In addition Persia, Greece, as well as parts of France and Germany became permanent settlements of the Arians, who notoriously integrated the marijuana plant into Indian culture. It is only natural that marijuana use would spread throughout these regions through trade, wars, and other forms of communication. The Persian prophet “Zoroaster” around the 7th century BC wrote the “Zend-Avesta” , the Persian counterpart to the Vedas. Professor Mirceau Eliade, a renowned historian of religions, suggests that Zoroaster was a user of Bhang to bridge the metaphysical gap between heaven and earth. In one of the few surviving books of Zend-Avesta, Bhanga is referred to as Zoroaster’s “good narcotic”.
As marijuana spread through the region it undoubtedly spread to Greece. While the ancient Greeks were unaware of the mind altering affects of the cannabis plant, they still recognized the durability and strength of its fiber. From the beginning of the 6th century BC Greek merchants had a lucrative business transporting cannabis fiber to the ports along the Aegean Sea. As the Greeks became more experienced cannabis producers in different geographical regions, they undoubtedly realized the additional uses of cannabis, namely a remedy for a back ache during the 4th century BC.
During the 3rd century AD there is an unmistakable reference to cannabis. Roman Emperor Aurelian imposed a tax on Egyptian cannabis, however there are still very little hemp fibers in Egypt due to the climate. The Greek historian Herodotus mentions that the Scythians would ritually eat cannabis seeds between 500 BC and 100 BC. As knowledge of the marijuana plant’s euphoric properties became more widespread, its recreational use began spreading through the Middle East. In the Middle East cannabis is most popularly smoked as Hashish, a compressed brick of resin created by THC trichomes that the cannabis plant creates.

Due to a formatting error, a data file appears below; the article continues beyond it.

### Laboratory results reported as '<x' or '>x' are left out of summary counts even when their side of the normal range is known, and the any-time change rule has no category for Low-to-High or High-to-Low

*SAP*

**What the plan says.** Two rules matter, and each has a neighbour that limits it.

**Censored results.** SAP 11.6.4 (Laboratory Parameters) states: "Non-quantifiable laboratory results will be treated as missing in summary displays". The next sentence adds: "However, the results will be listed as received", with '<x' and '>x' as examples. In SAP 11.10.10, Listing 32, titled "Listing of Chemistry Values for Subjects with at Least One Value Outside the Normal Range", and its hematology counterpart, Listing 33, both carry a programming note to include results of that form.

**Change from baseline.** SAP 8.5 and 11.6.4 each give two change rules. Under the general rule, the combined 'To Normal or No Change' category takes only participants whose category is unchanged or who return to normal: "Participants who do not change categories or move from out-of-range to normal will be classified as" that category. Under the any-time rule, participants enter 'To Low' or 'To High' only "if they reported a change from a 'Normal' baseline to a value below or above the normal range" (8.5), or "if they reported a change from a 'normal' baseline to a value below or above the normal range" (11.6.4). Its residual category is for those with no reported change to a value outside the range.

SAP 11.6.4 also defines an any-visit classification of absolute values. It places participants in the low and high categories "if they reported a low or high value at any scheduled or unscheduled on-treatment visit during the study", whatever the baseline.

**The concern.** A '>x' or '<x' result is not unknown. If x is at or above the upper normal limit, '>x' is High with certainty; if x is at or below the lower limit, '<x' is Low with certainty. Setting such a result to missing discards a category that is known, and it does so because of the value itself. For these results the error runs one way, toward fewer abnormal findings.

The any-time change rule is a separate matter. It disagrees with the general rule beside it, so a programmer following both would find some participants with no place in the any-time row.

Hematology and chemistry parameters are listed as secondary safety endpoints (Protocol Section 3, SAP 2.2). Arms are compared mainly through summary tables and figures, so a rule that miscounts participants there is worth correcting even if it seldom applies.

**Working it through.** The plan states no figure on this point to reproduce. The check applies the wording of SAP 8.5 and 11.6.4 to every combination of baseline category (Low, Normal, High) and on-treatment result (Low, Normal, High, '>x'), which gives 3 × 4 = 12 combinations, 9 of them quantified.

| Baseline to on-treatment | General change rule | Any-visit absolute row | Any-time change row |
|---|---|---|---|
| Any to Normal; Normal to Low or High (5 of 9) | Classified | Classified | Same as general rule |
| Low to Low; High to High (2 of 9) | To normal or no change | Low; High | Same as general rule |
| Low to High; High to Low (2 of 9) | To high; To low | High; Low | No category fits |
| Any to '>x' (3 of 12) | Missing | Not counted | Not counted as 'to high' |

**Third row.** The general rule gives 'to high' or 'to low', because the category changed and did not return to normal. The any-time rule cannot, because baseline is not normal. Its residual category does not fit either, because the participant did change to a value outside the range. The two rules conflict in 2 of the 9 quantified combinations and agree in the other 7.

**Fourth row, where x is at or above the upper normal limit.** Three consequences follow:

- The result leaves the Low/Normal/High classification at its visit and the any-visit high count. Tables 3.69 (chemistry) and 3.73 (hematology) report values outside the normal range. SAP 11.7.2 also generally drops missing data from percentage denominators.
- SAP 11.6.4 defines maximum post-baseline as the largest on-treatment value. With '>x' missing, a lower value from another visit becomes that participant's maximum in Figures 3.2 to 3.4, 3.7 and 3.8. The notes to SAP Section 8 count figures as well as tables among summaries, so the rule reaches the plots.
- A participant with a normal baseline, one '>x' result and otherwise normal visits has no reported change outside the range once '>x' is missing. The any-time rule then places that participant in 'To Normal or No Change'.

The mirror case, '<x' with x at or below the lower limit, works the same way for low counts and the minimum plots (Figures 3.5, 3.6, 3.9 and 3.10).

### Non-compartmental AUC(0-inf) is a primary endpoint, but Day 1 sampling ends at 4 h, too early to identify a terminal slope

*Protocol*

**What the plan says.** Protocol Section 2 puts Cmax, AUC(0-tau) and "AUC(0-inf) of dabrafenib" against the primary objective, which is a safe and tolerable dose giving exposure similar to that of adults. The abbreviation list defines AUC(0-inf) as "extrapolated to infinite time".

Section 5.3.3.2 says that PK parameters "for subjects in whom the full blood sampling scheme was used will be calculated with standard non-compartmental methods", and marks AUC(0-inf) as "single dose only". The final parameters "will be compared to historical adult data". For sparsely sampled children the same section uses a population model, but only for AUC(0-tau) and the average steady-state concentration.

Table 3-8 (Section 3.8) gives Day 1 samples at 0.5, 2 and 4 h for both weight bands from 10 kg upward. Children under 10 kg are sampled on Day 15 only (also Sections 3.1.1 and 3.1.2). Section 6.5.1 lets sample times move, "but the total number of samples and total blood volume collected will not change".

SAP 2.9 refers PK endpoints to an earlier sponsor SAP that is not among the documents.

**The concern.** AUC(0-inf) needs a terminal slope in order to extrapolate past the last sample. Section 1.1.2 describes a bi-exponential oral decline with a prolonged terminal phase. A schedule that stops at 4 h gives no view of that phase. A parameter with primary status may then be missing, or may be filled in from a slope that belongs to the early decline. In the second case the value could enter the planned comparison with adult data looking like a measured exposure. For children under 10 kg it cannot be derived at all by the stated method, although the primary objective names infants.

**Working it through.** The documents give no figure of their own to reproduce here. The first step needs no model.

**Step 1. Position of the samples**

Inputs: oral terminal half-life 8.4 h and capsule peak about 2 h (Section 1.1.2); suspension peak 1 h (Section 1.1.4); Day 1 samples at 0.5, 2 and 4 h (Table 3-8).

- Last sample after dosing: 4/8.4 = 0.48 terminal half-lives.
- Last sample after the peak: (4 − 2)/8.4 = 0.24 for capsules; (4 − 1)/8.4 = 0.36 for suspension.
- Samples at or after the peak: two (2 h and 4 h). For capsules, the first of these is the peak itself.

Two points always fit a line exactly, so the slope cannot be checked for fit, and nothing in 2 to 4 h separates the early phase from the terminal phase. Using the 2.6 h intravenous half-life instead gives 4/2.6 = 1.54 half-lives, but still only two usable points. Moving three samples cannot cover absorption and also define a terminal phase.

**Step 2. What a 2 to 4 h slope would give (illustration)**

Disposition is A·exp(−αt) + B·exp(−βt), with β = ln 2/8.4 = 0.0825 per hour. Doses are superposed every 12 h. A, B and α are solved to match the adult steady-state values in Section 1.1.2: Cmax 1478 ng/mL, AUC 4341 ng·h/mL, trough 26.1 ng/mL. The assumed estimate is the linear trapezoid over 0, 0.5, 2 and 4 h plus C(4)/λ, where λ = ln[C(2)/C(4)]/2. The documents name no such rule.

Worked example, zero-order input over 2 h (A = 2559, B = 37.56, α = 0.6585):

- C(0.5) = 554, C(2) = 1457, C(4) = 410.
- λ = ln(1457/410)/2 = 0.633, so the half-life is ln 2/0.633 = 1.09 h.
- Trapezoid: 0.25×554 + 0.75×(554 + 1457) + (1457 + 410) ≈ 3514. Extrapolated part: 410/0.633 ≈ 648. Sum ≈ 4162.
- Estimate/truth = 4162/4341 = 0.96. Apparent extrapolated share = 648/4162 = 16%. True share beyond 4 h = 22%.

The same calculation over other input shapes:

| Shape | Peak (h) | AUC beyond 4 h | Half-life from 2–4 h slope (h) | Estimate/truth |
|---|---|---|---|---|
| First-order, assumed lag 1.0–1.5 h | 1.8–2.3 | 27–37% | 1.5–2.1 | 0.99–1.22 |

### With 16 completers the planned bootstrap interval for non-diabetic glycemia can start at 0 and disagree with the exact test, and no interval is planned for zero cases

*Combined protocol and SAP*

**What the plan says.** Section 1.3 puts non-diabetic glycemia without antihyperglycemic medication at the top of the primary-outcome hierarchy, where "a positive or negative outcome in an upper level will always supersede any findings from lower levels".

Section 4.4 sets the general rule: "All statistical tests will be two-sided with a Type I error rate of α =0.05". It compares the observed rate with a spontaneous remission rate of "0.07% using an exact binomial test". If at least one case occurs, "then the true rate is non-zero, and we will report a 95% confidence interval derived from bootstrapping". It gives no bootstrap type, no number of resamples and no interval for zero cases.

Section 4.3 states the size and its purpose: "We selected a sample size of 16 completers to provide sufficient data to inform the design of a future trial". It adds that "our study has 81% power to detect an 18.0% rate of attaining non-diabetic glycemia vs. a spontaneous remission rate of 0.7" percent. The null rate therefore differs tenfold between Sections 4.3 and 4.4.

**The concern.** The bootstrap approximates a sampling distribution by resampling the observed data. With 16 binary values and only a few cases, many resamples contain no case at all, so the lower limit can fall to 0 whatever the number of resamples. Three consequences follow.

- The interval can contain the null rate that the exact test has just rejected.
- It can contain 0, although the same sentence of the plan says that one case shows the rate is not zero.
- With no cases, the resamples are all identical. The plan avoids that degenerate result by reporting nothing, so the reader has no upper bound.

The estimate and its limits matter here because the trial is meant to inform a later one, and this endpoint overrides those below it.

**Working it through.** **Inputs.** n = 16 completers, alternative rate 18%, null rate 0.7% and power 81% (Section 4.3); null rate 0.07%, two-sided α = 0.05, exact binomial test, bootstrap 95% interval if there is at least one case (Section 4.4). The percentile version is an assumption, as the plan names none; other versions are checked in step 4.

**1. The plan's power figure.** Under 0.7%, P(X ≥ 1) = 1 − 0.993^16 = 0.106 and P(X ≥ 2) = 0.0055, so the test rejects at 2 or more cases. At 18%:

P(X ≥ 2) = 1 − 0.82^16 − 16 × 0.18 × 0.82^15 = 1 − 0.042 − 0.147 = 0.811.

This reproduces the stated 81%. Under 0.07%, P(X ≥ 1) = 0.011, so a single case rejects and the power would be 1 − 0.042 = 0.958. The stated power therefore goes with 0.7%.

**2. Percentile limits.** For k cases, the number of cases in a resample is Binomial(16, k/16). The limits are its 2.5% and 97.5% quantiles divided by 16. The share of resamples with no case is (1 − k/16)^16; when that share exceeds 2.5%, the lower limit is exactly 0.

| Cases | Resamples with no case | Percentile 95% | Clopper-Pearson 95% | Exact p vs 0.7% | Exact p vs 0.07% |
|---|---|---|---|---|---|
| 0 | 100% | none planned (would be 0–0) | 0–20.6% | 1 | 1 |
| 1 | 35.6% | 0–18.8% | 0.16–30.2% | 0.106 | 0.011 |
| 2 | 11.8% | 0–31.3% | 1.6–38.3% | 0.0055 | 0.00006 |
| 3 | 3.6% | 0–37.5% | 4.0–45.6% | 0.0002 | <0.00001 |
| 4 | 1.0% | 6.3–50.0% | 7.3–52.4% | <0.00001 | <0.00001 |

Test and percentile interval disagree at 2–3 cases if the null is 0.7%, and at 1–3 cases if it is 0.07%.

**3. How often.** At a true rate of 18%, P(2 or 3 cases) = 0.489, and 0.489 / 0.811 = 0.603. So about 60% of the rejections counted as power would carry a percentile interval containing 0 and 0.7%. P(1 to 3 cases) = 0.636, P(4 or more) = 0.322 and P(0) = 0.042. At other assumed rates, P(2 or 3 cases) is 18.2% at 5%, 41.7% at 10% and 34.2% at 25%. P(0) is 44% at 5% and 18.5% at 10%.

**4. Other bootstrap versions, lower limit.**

The Hebrew term “bosm” means aromatic and sweet smelling is found in connection with the word “qeneh” which put together creates the word “qeneh-bosm”. The relation between the term qeneh-bosm and cannabis was discovered by Semitic etymologist Sula Benet. The Jewish Talmud mentions the euphoric properties of cannabis in Abel 19: 80. As the cannabis plant became more and more popular throughout Middle Eastern culture its uses were brought to the attention of the Europeans. Marco Polo gives a second hand report about Hasan ibn al-Sabbah, who between 1090 and 1256 AD would recruit followers to commit assassinations. Legends developed about their supposed use of hashish. Hasan ibn al-Sabbah would give his followers copious amounts of hashish to smoke and bring them to beautiful gardens and sanctuaries and were given a glimpse of paradise. He would then promise them this paradise if they fought for him with undying loyalty. In the 13th century Arab traders brought cannabis to the Mozambique coast of Africa. Then in 1378 Ottoman Emir Soudoun Scheikhouni issued one of the first edicts against the eating of hashish.